Read De Potter's Grand Tour Online

Authors: Joanna Scott

De Potter's Grand Tour (5 page)

She was surprised that they couldn't find the time to visit the de Potter relatives who lived at the castle in Loppem. They did meet his brother, Victor, for dinner on their last night in Brussels. When Aimée asked in her best French for stories about their grandfather Louis de Potter, Victor, who was nearly a foot taller than his brother, spilled the soup from his spoon back into the bowl and exchanged a glance with Armand. “I was telling you about the skirmish at Yelalla, along the Congo River,” Victor said. He hadn't been telling them any such thing, but Armand chimed in, “Yelalla, yes, you were saying?”

“I want to show you…”—Victor pulled a heavy copper crucifix from his satchel—“this Katanga beauty I took off the corpse of a native.”

Victor had been educated at a school in Brussels, and after serving for two years in the Belgian military he came home to East Flanders. By then their father was dead, and Victor lived in the family home with his stepmother. All Armand had said about his father's second wife was that she'd been born on a farm outside the village of Waterloo five years after the defeat of Napoléon, and she preferred to speak only Dutch. He resisted complaining outright about her, but Aimée guessed that the stepmother was one of the reasons her husband had moved to America.

They took the train to Antwerp the next day, and as they traveled through the countryside, Armand puffed on his pipe and gazed silently out the rain-streaked window at the fields. What was he thinking about? Aimée remembered the intimacy of her wedding night. Now she longed for a concurrent intimacy that would enable her to read her husband's expression. He was so distant from her right then, as much a foreigner as when he'd arrived in the classroom for the first time in Albany. He had rarely spoken about his brother, Victor, and she thought she understood why—he was far coarser than she would have expected for a member of the European aristocracy. She wondered about his father, who had died when Armand was seventeen. Had he really been a diplomat, as Armand claimed? She wondered what the family house in Elseghem was like, and if her husband had misrepresented his past. Even if she went ahead and asked him to clarify, she couldn't be sure that he would tell the truth.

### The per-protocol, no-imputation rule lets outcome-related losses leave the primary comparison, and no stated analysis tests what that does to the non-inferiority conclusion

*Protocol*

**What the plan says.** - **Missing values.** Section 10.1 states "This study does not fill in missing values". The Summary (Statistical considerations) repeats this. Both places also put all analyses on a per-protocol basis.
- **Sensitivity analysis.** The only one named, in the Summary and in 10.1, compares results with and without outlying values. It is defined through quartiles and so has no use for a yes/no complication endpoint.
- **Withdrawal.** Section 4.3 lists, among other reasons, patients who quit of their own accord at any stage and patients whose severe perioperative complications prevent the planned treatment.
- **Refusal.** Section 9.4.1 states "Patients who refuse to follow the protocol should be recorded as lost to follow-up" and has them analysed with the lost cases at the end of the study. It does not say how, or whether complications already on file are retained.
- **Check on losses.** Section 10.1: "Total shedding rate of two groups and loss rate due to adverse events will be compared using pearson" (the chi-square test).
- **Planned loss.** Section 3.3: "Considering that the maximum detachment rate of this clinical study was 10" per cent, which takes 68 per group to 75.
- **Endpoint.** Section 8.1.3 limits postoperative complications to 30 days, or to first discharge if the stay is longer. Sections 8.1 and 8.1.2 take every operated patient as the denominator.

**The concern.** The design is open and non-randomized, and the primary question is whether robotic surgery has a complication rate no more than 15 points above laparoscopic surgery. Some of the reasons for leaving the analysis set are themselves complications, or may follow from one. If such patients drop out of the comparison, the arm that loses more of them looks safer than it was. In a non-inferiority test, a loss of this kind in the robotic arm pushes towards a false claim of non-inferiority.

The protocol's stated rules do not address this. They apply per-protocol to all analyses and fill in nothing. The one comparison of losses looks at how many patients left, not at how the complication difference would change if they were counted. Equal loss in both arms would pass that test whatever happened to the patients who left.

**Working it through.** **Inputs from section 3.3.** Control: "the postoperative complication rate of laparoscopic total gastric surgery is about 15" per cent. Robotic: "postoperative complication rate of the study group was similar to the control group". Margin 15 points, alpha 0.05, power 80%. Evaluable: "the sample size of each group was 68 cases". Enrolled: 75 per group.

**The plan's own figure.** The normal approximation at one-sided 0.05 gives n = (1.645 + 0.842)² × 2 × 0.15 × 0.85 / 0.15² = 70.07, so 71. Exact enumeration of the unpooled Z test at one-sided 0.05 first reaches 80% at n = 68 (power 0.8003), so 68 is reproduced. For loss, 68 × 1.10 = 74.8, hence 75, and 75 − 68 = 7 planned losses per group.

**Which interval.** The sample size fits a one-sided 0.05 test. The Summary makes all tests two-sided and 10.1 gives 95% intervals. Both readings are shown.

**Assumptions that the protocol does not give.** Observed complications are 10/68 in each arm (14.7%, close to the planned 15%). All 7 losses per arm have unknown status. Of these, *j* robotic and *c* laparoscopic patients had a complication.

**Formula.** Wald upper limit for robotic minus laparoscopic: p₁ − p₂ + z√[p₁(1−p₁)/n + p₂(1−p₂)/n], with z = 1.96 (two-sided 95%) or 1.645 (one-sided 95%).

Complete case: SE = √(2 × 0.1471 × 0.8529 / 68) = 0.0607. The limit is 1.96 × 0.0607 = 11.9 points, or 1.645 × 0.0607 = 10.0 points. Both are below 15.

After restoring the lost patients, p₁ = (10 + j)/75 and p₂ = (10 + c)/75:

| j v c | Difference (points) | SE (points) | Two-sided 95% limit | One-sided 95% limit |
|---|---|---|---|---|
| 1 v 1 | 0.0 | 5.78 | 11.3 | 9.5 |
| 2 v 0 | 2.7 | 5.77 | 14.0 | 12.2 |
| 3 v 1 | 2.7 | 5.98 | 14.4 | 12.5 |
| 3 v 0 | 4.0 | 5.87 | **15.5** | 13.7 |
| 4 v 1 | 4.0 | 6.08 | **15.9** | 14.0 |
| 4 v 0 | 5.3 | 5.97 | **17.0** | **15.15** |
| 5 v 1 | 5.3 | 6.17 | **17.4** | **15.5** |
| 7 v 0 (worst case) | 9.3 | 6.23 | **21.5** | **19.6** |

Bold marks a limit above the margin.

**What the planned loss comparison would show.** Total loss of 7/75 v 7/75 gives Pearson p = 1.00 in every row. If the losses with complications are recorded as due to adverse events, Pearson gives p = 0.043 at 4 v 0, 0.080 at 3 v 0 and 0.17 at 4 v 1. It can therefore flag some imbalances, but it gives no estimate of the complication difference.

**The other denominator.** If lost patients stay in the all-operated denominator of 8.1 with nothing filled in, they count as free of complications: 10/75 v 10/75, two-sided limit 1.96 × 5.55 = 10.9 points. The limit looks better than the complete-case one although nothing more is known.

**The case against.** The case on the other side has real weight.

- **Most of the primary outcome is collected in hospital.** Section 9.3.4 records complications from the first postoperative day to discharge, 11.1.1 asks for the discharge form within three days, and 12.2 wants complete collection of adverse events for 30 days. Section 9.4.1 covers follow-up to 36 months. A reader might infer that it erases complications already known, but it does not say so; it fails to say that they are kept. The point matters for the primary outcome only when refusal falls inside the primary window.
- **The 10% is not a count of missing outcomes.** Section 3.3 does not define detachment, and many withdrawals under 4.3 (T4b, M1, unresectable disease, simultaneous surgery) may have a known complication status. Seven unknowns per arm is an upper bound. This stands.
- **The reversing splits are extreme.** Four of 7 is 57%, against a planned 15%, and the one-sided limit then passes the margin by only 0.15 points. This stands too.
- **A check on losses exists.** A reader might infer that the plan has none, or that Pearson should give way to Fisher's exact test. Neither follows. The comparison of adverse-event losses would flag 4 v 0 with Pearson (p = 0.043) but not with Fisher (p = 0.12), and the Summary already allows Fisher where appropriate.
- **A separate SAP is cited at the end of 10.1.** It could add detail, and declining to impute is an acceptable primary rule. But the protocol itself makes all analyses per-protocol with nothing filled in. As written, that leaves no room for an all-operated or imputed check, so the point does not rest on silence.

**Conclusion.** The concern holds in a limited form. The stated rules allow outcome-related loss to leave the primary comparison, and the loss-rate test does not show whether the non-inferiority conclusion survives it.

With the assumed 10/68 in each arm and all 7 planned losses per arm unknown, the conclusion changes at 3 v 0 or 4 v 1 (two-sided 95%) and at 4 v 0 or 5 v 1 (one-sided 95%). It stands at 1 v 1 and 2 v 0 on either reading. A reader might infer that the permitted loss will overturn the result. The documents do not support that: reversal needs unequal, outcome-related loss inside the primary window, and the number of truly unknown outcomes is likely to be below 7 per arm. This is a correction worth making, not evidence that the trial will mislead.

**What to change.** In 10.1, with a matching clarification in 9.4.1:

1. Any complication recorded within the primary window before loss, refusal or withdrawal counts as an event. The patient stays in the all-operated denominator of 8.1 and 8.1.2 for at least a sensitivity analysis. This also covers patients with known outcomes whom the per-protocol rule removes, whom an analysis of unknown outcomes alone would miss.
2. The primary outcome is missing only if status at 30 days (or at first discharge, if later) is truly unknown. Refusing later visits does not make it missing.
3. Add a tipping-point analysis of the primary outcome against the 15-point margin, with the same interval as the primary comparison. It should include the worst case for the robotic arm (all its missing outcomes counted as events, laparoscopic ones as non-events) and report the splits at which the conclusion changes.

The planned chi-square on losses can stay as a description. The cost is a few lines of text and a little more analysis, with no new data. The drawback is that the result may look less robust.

What a horrible tangle of fears. She might as well come right out and call him a liar. She had no evidence that he had lied to her. If his brother lacked manners, it wasn't Armand's fault. Even if Armand had exaggerated his family's wealth and importance, he couldn't have invented the basic facts. What cause did she have to be suspicious? He was merely looking out the train window at the countryside of Belgium. The truth was not that the person Aimée loved most in the world was guilty of misrepresenting his past, but that she didn't know everything about him.

She was proud of her nimble intuition and had a reputation among her schoolmates for being an astute judge of character. But she remembered that she'd been wrong about the beggar woman in Rome. Could she have been wrong about her own husband, too? As she watched him looking out through the rain, she told herself that if nothing else, her experiences over the past three months had made her keener, more confident in her ability to see the truth. The inconsistencies she'd discerned in his account of his past added color to the picture, and color added depth. That there was more to him than she had initially perceived would only make the marriage more thrilling. Already she had come to know him in a new way in bed. Now she could look forward to another kind of knowing that would develop gradually, through the accumulation of experiences over days and years and decades. She was ready to be surprised by him. She had no doubt that the more he revealed himself to her, the more there would be of him for her to love.




Regele Carol

, he climbs to the upper deck of the
Regele Carol
to take in the view of Constantinople. From the rail, he watches the two sailors who brought him to the ship row back to shore. A felucca glides past them toward the mouth of the Bosporus. On an ironclad frigate anchored nearby, a red flag slowly rises on a pole.

He decides to walk to the other side of the deck, where he can look out at the black walls and towers on the nearest hillside. He tries to orient himself, tracking from the palace to the Hagia Sofia dome and across the jumble of rooftops of the Seraglio. He wonders if he's right in identifying the roof of the shop where, on a whim two days earlier, he'd bought a small bronze statue in the shape of the youthful Bacchus.